Applying Data Science for Pricing

Yukio
3 min readFeb 2, 2024

One area with significant potential for impact in many companies is PRICING, where cool projects can impress managers! Thinking of helping those looking for a less common project, or even those wanting to implement changes within their current company, here are some very concrete tips from what I’ve used. Basically, a collection of ideas from different sources! Save this!

BASIC APPROACH: A SIMPLE ML MODEL

I suggest starting with modeling pricing using a machine learning model (probably CatBoost or XGBoost). I’ve even posted about this (click here to read); the idea is simple: use characteristics of a product (or whatever you want to price) to predict the selling price. Example: you’re trying to predict a mobile phone price. You can use its memory, hardware, brand and size as features for the model. It’s simple, just gather historical sales data, pick a machine learning model, and throw in the product’s features. It’s the easiest step, but I’d bet with anyone that a good part of the companies would already see interesting results with just this model.

FINDING PRICE ELASTICITY

Well, then comes the second step: price elasticity! Explaining for those unfamiliar with the term, price-demand elasticity is basically understanding how much the demand for a product changes when you tweak the price. For example, increasing the price by 1 dolar reduces the demand by 5 units. Finding the ideal selling price with your ML model is cool, but it doesn’t necessarily give you the highest profit you can achieve. It might be better to sell less at a higher price, or more at a lower price. The trick is to combine elasticity with your model to find the price that maximizes your profit.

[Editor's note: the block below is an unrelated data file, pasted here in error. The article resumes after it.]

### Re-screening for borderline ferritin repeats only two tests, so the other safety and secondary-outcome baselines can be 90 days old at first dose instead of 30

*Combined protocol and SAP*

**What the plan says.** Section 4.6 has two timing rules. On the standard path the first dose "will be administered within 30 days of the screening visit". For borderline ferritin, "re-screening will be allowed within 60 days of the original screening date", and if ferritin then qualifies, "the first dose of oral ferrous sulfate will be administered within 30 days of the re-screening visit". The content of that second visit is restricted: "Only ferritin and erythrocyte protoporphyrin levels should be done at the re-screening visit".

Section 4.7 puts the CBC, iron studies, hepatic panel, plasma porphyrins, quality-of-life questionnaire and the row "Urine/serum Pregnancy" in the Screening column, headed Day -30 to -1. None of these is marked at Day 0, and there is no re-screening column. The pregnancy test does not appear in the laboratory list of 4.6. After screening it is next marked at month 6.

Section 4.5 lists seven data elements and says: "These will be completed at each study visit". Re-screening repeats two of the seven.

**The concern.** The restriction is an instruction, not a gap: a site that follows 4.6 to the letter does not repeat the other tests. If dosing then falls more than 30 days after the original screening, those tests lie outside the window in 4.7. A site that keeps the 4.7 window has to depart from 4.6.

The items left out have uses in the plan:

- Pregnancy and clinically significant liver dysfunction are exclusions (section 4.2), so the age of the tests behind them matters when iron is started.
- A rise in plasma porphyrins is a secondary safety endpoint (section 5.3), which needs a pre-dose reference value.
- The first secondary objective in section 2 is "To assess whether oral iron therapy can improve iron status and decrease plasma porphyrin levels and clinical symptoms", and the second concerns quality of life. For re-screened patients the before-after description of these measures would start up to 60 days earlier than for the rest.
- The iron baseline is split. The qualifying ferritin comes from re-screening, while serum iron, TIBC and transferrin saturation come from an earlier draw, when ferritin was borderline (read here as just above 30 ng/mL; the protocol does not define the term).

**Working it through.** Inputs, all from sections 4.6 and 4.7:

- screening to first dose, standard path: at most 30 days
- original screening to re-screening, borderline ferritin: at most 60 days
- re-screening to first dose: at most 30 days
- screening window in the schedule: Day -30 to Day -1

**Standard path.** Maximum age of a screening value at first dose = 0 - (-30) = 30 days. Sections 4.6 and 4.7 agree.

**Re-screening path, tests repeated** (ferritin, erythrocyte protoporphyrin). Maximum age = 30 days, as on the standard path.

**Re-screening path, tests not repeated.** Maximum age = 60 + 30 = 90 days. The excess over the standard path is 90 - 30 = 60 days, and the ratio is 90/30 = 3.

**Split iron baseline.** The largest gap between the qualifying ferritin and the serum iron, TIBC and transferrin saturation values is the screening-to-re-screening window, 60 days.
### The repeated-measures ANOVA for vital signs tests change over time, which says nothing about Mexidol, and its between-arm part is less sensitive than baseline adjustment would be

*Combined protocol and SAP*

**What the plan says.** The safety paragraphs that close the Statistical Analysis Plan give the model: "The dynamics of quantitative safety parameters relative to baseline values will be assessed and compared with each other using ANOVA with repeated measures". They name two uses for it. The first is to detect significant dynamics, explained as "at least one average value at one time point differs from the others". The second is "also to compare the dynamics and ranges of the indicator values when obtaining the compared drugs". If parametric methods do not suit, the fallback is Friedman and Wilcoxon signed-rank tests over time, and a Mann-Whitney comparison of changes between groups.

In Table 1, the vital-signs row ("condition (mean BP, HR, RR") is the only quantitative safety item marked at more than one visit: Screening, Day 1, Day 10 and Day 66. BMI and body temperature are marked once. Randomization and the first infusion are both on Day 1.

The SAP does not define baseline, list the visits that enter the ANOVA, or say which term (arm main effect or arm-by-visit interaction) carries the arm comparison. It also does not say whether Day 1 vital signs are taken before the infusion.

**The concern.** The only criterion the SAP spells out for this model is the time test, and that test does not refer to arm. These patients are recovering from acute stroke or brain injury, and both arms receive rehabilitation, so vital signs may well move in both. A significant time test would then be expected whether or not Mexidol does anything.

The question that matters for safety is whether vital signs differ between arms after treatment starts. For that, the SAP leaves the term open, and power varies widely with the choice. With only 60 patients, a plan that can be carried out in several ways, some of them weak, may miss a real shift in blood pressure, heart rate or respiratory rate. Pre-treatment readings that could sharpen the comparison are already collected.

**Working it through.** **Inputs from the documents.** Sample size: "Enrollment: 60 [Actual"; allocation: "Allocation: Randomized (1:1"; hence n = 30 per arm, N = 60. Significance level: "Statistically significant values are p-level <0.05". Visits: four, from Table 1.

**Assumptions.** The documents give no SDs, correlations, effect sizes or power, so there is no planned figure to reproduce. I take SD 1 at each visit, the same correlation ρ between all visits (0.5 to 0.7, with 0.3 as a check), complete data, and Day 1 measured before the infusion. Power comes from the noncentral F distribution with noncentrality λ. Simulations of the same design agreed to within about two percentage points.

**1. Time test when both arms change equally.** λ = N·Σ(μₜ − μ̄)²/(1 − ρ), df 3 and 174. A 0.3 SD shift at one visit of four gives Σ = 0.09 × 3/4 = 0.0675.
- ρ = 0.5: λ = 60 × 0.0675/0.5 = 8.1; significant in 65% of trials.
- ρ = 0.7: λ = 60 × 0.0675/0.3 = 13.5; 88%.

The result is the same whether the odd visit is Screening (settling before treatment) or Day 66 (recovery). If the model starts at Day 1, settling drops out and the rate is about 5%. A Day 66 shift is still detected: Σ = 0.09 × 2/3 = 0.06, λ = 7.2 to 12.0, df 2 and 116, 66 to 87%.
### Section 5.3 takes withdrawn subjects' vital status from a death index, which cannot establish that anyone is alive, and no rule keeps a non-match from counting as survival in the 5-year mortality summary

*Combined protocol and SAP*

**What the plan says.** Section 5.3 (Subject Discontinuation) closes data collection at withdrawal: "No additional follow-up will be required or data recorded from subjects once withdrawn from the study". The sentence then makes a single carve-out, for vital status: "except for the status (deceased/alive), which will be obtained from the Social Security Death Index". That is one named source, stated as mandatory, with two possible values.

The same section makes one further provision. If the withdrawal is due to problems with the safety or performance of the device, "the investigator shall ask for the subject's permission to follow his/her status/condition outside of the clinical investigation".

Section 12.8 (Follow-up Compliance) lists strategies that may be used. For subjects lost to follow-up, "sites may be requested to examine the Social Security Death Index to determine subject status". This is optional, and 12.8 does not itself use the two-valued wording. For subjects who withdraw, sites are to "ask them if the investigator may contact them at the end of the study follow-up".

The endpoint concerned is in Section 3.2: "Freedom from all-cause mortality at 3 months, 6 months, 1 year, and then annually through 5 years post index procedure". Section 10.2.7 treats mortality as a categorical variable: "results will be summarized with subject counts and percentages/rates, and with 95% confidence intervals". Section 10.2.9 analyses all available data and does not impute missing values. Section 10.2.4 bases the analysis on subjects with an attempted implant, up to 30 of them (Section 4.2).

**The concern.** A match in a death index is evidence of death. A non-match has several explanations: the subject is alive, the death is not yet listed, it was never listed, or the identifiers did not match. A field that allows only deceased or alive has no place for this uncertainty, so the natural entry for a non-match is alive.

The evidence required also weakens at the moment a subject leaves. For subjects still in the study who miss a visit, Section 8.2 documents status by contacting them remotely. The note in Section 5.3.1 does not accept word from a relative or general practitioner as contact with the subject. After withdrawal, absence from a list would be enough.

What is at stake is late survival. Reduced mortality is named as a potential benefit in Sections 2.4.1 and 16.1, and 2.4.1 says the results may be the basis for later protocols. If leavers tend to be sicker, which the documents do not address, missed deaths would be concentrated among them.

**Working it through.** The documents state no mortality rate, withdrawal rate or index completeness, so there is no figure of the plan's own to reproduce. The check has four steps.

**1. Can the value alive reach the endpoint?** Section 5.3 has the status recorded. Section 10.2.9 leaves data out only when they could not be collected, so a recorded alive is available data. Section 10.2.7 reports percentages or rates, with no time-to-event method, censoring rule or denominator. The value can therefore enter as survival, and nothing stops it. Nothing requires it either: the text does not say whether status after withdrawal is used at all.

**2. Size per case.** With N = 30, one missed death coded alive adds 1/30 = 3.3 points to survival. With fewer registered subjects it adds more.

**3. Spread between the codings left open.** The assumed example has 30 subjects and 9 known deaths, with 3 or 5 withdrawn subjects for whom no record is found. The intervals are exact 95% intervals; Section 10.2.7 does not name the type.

And here’s an important point that I took a while to include in my strategies: often, to estimate this elasticity, we need to look at the seasonality and trend of the data, try to extract that, sort of get the price “clean” (I don’t know if there’s an official term, I just gathered information and combined it). This, of course, can be done with time series techniques. Here you’ll find a good article to start with!

Finally, with the “clean” data, you can even use linear regression to get the elasticity. Or, you can take exogenous shocks and run panel models (RDD, Diff-in-Diff, etc). This way, you can better understand the impact of your pricing decisions on your models and your profits.

CONCLUSION

In conclusion, using data science for pricing can really help a company do better. Start by using a machine learning model, like CatBoost or XGBoost, to figure out how to set prices based on what you know about the product and what has happened in the past. This first step can already make things better for many businesses.

The next important part is understanding price elasticity, which means seeing how changing the price might make people buy more or less of something. This can help you decide on the best price that makes the most money, which might mean selling more at a lower price or selling less at a higher price.

Remember, you don’t have to do everything at once. Start with the basic model, and then try adding more steps like looking into price elasticity. Each step you take will make your project better and teach you more about using data science for setting prices.

With guides like this and help from chatGPT, you have what you need to work through the tricky parts of pricing. Take it step by step, and you’ll find that you can handle more than you thought at first.

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Yukio

Mathematician with a master degree in Economics. Working as a Data Scientist for the last 7 years.